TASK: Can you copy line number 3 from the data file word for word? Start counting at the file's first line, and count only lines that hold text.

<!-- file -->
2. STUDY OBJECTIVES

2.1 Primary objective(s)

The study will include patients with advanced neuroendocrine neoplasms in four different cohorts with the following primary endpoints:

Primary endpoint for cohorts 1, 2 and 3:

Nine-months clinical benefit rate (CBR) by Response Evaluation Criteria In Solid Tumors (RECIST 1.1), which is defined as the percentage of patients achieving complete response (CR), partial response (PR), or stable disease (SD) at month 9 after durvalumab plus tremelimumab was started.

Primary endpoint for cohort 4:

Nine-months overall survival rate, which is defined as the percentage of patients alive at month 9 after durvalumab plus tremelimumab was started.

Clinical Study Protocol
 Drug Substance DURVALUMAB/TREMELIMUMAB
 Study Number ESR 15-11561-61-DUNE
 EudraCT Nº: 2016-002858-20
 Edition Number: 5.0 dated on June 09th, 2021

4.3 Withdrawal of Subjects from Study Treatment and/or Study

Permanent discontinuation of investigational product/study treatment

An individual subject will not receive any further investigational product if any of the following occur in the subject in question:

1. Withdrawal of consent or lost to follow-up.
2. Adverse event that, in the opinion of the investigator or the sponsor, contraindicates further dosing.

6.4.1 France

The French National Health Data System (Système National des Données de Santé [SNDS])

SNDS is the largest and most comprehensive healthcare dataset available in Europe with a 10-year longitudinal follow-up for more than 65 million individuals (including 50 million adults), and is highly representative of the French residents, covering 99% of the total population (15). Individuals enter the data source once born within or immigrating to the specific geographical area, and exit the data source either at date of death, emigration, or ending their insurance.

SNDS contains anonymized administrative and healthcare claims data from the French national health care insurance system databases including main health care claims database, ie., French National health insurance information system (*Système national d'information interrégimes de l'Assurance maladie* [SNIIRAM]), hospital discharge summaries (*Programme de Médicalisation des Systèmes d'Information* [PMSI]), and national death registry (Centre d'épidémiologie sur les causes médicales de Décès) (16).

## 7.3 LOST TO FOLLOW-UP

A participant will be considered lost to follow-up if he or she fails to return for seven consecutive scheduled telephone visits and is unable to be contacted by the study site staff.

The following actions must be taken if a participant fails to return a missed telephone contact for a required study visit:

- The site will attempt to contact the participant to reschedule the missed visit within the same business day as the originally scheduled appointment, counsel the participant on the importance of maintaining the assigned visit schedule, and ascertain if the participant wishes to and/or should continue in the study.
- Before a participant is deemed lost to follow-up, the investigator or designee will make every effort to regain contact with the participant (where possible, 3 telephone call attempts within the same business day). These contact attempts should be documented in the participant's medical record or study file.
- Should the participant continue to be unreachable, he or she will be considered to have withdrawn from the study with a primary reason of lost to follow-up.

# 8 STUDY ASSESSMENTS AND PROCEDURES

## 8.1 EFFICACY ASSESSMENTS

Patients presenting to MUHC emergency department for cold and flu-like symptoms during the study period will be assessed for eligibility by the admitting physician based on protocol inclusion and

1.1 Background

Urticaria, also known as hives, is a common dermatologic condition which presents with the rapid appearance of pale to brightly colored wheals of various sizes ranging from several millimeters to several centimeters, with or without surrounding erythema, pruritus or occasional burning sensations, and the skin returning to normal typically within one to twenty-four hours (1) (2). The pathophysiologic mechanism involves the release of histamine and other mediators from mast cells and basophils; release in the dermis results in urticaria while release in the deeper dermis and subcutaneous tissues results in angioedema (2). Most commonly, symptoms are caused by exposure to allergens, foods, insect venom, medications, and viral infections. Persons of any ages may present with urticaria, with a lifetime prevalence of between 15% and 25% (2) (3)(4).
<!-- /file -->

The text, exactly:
The study will include patients with advanced neuroendocrine neoplasms in four different cohorts with the following primary endpoints: